Ladybug beetles – a sign of fall

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The fall season has finally arrived now that the overnight temperatures have dropped, signaling leaves to deepen in rusty reds and buttercup yellows, and awakening the local deer population’s pheromones, throwing them into full rut mode.

The bucks can be seen in fields sparring and attempting to spark with the does. Around the neighborhoods, pumpkins and straw scarecrows festoon doorways in celebration of the festive holiday season.

But, come one sunny afternoon, another sign of fall arrives as many front porches are suddenly aswarm with hundreds of ladybugs flitting about mindlessly, and all trying to get inside your house. Starting in October and on through April, they show up, especially on warm sunny days. Once ladybugs penetrate the home, they tend to mass on the ceilings and crawl around the windows seeking places to hibernate over winter. They typically return year after year, knowing they’ve got a good site to rest. Pheromones released by past ladybugs are detected by future generations. Also, the color of a home and the location are important factors. They tend to choose light colored homes that are nestled in forest or wooded areas. Homeowners have reported sinus problems due to these infestations.

But, these beetles are not native ladybugs – they are Asian Lady Beetles, officially called the Multicolored Asian Lady Beetle (Harmonia Axyridis), and they bite – worse, they stink. Today, these beetles have become a statewide pest. Fortunately, ladybugs are not structure-damaging insects. They will not eat home materials and will not lay eggs inside the home. Yet, if disturbed, the ladybug will stress, releasing a yellow, smelly substance from their joints. It is a defensive mechanism for the insect to defend itself from predators.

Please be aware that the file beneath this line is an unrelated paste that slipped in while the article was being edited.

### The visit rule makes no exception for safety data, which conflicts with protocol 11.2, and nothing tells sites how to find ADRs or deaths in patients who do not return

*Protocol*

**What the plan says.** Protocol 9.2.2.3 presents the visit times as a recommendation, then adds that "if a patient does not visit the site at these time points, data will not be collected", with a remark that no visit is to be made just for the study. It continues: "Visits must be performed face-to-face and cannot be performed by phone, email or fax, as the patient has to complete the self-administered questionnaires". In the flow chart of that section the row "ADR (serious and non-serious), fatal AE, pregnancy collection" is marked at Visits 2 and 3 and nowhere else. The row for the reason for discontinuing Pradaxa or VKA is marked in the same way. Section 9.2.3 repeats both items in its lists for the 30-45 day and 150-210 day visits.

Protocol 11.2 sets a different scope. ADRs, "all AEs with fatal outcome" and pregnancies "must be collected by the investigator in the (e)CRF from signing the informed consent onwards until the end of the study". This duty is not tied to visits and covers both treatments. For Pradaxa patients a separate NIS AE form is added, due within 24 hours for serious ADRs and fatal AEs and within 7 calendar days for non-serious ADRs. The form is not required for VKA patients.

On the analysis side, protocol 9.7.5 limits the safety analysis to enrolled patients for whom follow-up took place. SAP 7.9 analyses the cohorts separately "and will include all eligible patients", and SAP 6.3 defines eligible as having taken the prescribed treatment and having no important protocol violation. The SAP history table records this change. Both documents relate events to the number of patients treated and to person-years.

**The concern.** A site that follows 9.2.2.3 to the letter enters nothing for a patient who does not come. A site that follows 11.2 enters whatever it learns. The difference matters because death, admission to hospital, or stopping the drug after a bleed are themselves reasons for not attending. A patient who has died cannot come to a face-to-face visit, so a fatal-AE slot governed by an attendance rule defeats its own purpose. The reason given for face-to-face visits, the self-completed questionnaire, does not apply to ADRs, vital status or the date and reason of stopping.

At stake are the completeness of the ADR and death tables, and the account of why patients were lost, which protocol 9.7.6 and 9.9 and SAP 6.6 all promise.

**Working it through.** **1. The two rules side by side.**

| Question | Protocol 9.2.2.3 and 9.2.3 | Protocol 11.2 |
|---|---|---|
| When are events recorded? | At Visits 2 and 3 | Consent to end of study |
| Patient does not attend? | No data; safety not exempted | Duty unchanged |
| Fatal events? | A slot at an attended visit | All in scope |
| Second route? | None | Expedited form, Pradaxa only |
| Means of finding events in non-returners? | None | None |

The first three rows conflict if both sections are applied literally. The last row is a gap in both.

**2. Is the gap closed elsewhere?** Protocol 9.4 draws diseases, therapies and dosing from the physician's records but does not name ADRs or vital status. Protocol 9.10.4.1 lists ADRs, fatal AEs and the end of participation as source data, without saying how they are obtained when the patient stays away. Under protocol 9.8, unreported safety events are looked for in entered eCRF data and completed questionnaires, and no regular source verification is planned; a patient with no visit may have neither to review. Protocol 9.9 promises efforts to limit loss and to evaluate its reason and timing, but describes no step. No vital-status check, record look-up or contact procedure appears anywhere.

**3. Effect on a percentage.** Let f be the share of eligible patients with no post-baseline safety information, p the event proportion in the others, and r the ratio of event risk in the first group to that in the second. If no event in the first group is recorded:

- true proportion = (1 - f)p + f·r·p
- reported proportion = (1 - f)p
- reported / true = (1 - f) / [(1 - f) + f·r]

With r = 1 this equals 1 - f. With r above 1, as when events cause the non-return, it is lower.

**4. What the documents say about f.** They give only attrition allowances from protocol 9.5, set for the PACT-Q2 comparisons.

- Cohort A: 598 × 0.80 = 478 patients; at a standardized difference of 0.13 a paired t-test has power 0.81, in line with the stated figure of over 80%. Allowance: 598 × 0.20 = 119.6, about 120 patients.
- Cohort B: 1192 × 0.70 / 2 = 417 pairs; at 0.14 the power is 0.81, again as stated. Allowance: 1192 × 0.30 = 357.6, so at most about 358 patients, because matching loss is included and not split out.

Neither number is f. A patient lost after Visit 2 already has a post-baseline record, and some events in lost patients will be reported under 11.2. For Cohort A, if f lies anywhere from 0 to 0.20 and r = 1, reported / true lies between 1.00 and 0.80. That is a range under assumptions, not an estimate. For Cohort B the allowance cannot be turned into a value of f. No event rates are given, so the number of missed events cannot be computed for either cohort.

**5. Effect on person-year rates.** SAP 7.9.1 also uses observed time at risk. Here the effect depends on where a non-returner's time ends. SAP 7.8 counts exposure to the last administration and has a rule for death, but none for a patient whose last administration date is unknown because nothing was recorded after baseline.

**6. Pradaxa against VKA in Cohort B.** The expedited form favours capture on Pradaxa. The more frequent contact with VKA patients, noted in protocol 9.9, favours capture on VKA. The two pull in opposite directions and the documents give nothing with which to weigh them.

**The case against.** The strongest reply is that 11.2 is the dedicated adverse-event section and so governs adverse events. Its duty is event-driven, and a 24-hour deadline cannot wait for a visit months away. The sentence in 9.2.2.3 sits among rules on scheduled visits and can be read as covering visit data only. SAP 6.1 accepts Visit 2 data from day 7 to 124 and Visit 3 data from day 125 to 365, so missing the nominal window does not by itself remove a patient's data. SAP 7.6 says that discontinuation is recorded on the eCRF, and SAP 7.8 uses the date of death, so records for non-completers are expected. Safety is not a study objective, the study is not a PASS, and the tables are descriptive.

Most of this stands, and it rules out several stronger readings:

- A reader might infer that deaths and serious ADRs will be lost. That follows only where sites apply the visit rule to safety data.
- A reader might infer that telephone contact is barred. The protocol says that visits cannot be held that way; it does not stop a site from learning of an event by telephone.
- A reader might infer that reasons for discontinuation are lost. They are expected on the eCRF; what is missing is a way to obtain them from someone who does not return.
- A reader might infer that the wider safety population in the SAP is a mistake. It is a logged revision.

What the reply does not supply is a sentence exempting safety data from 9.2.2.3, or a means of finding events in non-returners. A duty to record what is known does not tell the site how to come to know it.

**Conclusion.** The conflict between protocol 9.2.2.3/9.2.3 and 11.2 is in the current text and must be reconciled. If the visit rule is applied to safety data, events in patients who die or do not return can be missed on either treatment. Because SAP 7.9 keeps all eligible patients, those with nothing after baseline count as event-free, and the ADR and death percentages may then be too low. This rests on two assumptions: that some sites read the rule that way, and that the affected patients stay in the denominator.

The Asian Lady Beetle was first introduced by the USDA in western parts of the U.S. early in the 19th century to control insect populations on fruit trees, and it has been a big help for farmers as a beneficial aphid predator and also in controlling other soft-bodied insects associated with trees, shrubs, ornamental plants and agricultural crops, reducing the need for pesticides.

Though releases are no longer taking place, the beetle’s recent population increase in Louisiana, Pennsylvania, and other northern states may not have resulted from those earlier USDA releases. Instead, they are thought to be from a new source that was accidentally introduced in New Orleans from an Asian freighter.

All ladybugs feed on aphids, scale insects, and mites. The most common native ladybug in North America is the Convergent Ladybug, a familiar species known to be gentle. Not only are native and invasive ladybug species competing for the same food source, the Asian Lady Beetle is hardier, and stronger. It also has an arsenal of a parasitic fungus that kills other ladybug species, especially when native ladybugs find and feed off Asian Lady Beetle eggs and larvae.